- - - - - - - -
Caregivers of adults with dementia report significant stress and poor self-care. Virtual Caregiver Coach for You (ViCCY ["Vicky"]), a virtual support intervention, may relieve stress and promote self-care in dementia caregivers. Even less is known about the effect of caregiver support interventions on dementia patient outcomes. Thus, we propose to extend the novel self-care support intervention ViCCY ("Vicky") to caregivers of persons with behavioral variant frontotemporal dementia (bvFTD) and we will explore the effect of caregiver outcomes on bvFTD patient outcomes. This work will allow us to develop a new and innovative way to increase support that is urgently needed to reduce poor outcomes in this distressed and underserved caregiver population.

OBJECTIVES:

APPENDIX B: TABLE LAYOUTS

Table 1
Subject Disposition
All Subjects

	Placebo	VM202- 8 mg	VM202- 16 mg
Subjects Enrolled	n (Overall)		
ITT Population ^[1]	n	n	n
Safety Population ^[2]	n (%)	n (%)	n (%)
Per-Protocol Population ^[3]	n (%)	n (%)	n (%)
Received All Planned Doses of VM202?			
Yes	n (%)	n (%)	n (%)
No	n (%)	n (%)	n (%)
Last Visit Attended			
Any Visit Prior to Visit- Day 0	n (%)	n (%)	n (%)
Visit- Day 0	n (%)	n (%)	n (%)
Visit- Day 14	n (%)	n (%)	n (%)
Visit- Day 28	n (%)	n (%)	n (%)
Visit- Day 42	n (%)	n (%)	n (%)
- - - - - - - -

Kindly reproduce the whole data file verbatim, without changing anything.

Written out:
Caregivers of adults with dementia report significant stress and poor self-care. Virtual Caregiver Coach for You (ViCCY ["Vicky"]), a virtual support intervention, may relieve stress and promote self-care in dementia caregivers. Even less is known about the effect of caregiver support interventions on dementia patient outcomes. Thus, we propose to extend the novel self-care support intervention ViCCY ("Vicky") to caregivers of persons with behavioral variant frontotemporal dementia (bvFTD) and we will explore the effect of caregiver outcomes on bvFTD patient outcomes. This work will allow us to develop a new and innovative way to increase support that is urgently needed to reduce poor outcomes in this distressed and underserved caregiver population.

OBJECTIVES:

APPENDIX B: TABLE LAYOUTS

Table 1
Subject Disposition
All Subjects

	Placebo	VM202- 8 mg	VM202- 16 mg
Subjects Enrolled	n (Overall)		
ITT Population ^[1]	n	n	n
Safety Population ^[2]	n (%)	n (%)	n (%)
Per-Protocol Population ^[3]	n (%)	n (%)	n (%)
Received All Planned Doses of VM202?			
Yes	n (%)	n (%)	n (%)
No	n (%)	n (%)	n (%)
Last Visit Attended			
Any Visit Prior to Visit- Day 0	n (%)	n (%)	n (%)
Visit- Day 0	n (%)	n (%)	n (%)
Visit- Day 14	n (%)	n (%)	n (%)
Visit- Day 28	n (%)	n (%)	n (%)
Visit- Day 42	n (%)	n (%)	n (%)